mise en place
mise en place

The classic fable tells the story of a lazy grasshopper who spends his summer singing away while a dedicated little ant works hard to gather food for the upcoming brutal winter. When winter strikes, the grasshopper ends up hungry and begs his tiny friend to share some of his food. The moral of this fable lends itself perfectly to my humble post on this Moroccan staple.

lemon blossoms
lemon blossoms

See, in Morocco, it’s traditional to preserve lemons in order to use them later in tagines, soups, stews… pretty much anything that you want to give flavor to.  Since I love making all these hearty dishes in the winter, I make my hamoud m’rakad now, as in 3 months before winter hits. This stuff lasts forever (i.e. 6-8 months) and the process couldn’t be easier. All it is are lemons that have been packed with salt and stuffed into an airtight jar. Seriously, that’s it.

hamod m’rakad (حامض مرقد)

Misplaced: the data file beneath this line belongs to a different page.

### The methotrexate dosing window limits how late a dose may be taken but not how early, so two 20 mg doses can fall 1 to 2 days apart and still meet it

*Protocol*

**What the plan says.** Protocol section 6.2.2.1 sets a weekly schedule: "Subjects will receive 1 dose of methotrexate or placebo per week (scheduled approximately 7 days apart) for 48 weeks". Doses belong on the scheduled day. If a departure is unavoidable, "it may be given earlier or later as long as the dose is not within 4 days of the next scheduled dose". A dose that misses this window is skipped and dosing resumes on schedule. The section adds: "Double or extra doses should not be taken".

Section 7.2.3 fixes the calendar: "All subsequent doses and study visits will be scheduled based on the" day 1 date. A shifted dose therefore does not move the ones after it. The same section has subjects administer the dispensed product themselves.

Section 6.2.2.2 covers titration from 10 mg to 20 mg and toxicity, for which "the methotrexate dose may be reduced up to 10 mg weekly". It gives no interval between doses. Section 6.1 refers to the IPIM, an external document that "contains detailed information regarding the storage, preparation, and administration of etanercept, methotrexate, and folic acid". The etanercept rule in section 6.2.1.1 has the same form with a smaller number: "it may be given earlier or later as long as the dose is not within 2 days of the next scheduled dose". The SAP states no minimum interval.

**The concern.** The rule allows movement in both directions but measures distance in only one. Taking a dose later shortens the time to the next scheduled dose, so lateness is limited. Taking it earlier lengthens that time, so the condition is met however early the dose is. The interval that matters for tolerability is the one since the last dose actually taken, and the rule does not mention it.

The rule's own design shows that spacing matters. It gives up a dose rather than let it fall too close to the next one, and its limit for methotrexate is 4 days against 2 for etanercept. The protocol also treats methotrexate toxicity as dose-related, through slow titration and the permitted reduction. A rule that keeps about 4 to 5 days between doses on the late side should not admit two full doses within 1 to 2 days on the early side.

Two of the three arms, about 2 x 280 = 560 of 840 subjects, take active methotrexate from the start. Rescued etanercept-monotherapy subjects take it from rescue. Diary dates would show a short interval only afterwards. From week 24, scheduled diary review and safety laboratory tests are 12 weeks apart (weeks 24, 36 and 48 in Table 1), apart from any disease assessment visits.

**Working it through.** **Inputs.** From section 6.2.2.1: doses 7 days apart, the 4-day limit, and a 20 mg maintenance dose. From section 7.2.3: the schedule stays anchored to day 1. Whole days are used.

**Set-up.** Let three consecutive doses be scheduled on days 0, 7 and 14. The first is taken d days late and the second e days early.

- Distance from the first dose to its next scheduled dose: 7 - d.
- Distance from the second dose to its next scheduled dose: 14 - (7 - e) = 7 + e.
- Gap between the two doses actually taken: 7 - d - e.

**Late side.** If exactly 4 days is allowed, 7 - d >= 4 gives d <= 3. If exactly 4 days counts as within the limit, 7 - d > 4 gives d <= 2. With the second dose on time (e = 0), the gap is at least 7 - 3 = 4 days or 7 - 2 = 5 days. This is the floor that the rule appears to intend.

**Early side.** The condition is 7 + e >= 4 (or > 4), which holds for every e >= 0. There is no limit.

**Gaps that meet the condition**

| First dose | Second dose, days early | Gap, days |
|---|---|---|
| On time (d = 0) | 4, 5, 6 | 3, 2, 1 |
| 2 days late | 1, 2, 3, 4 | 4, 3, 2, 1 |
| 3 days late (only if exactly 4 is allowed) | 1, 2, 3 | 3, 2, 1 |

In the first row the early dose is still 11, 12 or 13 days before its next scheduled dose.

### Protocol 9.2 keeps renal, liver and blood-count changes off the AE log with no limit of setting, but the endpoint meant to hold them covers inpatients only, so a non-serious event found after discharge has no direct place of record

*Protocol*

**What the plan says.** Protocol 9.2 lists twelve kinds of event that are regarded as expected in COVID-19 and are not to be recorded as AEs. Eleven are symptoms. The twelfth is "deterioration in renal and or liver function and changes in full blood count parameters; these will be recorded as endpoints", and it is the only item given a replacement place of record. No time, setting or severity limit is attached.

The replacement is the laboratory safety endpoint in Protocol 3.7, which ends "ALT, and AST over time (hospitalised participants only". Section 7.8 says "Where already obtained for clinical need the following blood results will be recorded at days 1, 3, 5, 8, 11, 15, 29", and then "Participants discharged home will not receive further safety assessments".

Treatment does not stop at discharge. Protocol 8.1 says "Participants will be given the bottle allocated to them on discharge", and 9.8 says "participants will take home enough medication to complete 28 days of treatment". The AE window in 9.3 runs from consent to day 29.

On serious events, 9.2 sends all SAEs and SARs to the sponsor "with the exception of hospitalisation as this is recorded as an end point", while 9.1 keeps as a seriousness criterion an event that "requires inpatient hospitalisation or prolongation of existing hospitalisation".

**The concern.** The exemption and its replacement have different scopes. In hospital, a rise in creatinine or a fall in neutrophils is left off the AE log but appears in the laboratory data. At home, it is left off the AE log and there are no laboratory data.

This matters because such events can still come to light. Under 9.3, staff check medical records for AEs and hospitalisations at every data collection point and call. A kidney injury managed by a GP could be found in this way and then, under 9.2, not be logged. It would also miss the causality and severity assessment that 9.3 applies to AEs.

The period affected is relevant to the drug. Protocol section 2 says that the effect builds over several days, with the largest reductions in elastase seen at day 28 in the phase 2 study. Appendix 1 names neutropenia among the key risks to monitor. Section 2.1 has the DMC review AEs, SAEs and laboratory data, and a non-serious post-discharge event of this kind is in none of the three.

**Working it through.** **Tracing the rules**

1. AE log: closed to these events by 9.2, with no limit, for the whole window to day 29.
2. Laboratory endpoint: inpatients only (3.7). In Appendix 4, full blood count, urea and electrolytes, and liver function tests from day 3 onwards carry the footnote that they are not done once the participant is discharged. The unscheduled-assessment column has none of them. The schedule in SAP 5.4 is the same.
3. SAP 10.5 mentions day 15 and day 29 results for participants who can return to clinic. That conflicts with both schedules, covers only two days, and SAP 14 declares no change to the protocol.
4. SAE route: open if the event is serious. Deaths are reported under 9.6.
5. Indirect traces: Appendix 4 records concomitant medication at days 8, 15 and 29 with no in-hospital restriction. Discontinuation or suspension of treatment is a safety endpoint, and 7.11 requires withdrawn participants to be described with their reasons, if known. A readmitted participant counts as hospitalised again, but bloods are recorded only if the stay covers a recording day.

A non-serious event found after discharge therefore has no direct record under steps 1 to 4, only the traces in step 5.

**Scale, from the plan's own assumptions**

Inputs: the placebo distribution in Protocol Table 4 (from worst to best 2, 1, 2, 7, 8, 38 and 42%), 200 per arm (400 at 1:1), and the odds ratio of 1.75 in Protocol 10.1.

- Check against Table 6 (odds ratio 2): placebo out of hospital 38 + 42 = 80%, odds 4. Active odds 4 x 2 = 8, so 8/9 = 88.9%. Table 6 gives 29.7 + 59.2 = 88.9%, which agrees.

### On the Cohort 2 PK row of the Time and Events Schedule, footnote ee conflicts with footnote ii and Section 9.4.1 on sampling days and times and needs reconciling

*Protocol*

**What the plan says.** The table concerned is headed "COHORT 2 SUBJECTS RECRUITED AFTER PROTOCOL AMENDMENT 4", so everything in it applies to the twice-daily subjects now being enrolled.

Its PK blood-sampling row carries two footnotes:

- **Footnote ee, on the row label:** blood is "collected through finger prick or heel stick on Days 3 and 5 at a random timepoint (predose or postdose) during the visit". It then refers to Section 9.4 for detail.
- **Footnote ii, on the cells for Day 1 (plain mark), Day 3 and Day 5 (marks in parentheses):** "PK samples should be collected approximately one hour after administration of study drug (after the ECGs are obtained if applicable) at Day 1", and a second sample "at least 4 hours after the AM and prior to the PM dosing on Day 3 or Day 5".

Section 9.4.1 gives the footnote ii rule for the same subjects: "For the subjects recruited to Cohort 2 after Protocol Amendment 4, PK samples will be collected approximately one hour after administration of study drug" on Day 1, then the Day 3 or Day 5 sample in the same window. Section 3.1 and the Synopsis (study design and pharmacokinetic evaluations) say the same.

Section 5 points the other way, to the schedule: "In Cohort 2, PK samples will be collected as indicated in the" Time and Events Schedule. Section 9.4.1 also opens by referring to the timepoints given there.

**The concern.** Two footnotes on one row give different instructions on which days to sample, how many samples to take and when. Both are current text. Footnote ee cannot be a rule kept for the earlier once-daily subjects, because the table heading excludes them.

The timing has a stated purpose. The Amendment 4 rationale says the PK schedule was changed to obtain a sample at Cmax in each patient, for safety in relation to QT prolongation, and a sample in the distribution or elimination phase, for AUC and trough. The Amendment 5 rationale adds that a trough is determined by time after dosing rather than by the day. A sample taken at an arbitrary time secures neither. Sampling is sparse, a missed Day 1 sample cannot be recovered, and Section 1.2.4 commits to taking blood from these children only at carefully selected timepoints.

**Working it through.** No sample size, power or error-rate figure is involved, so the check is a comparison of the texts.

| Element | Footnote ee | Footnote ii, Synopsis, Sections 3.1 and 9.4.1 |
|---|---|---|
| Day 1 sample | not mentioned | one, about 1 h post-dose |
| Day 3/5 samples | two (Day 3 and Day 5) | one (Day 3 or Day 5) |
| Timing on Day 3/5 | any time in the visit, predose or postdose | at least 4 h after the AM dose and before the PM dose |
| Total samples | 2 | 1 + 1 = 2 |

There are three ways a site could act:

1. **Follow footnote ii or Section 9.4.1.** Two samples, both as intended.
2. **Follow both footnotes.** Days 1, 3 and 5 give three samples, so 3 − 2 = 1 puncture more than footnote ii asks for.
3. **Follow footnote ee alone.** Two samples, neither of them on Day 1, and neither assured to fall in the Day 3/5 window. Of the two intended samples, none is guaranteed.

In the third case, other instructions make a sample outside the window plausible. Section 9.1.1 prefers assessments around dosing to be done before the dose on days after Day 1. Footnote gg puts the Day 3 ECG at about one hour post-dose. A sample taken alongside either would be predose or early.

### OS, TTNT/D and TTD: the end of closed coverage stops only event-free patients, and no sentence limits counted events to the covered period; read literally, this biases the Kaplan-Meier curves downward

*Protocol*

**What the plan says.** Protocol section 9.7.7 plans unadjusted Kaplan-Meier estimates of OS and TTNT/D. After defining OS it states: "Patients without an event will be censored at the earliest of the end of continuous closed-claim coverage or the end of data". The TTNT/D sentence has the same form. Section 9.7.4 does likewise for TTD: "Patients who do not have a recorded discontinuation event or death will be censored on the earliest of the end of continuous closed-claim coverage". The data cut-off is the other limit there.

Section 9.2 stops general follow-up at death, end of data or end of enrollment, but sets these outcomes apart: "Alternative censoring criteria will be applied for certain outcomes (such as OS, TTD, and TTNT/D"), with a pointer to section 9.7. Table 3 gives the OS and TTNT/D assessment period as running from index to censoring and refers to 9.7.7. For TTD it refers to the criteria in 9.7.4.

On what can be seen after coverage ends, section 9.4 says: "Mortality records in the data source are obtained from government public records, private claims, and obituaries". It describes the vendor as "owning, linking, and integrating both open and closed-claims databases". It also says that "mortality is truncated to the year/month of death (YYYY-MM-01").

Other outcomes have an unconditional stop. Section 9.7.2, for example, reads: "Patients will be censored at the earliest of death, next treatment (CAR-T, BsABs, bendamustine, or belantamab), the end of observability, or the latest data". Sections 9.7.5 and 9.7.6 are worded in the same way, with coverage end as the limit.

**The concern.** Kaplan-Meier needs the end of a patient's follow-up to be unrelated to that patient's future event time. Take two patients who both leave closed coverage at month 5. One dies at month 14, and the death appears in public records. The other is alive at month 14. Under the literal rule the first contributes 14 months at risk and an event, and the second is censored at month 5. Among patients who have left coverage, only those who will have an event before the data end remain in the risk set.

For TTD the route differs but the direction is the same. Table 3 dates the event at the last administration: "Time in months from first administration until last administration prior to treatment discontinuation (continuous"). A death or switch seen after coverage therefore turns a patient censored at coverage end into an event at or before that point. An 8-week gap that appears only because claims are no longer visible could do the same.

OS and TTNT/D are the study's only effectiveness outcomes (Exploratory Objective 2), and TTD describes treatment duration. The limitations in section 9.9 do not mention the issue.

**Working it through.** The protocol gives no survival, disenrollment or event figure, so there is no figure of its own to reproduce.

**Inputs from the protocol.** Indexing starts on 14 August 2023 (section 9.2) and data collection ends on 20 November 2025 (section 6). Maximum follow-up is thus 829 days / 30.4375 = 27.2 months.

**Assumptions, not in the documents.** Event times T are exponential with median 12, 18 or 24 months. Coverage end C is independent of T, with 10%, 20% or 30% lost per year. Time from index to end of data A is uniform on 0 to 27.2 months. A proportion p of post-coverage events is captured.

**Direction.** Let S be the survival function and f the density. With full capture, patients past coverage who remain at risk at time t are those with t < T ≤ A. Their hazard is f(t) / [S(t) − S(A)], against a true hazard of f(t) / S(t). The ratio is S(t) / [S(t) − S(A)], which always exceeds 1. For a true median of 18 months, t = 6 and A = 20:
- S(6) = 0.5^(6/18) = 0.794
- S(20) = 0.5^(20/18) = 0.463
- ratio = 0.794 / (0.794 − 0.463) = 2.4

lemon blossoms

When you’re ready to use the lemons; take out a piece, rinse off the excess salt, and finely chop it into whatever you’re cooking up that evening. The flavor it imparts brings a unique citrusy component to the dish. It’s lemony, and tart and perfect in every single way. So, next time you’re going to make some lemonade, set a few lemons aside to make a jar of حامض مرقد you won’t regret it!

Preserved Lemons

yields approx. 4 lemons

Components

  • 4 small lemons
  • 1/3 cup kosher salt
  • lemon juice

Putting them all together

  1. Rinse and dry lemons.
  2. Barely slice off both ends so that only the pith is showing (not the flesh).
  3. Slice the lemon horizontally and vertically making sure not to reach all the way to the bottom. The lemon will resemble a flower at this point.
  4. Sprinkle a little salt at the bottom of the jar and then stuff each lemon with the rest.  If there is any leftover salt, you can pour it on top.